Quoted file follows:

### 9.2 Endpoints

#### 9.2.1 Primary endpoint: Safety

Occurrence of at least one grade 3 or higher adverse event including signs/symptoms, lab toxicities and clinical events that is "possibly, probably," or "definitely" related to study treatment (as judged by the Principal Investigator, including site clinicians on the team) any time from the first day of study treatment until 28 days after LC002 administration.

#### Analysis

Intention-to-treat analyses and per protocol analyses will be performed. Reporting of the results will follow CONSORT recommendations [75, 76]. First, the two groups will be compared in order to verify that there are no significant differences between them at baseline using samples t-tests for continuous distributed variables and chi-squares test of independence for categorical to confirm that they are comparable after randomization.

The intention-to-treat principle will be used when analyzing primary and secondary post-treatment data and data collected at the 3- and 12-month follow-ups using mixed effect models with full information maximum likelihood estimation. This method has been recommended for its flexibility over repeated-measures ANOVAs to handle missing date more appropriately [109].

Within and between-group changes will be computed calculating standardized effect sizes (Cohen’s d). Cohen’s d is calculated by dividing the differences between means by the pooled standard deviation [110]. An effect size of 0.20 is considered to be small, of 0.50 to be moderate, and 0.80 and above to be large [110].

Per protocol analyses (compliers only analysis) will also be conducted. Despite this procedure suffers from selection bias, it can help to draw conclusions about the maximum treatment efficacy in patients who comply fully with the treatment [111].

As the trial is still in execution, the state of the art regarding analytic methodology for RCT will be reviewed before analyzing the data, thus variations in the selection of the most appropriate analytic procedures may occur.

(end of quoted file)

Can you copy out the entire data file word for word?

### 9.2 Endpoints

#### 9.2.1 Primary endpoint: Safety

Occurrence of at least one grade 3 or higher adverse event including signs/symptoms, lab toxicities and clinical events that is "possibly, probably," or "definitely" related to study treatment (as judged by the Principal Investigator, including site clinicians on the team) any time from the first day of study treatment until 28 days after LC002 administration.

#### Analysis

Intention-to-treat analyses and per protocol analyses will be performed. Reporting of the results will follow CONSORT recommendations [75, 76]. First, the two groups will be compared in order to verify that there are no significant differences between them at baseline using samples t-tests for continuous distributed variables and chi-squares test of independence for categorical to confirm that they are comparable after randomization.

The intention-to-treat principle will be used when analyzing primary and secondary post-treatment data and data collected at the 3- and 12-month follow-ups using mixed effect models with full information maximum likelihood estimation. This method has been recommended for its flexibility over repeated-measures ANOVAs to handle missing date more appropriately [109].

Within and between-group changes will be computed calculating standardized effect sizes (Cohen’s d). Cohen’s d is calculated by dividing the differences between means by the pooled standard deviation [110]. An effect size of 0.20 is considered to be small, of 0.50 to be moderate, and 0.80 and above to be large [110].

Per protocol analyses (compliers only analysis) will also be conducted. Despite this procedure suffers from selection bias, it can help to draw conclusions about the maximum treatment efficacy in patients who comply fully with the treatment [111].

As the trial is still in execution, the state of the art regarding analytic methodology for RCT will be reviewed before analyzing the data, thus variations in the selection of the most appropriate analytic procedures may occur.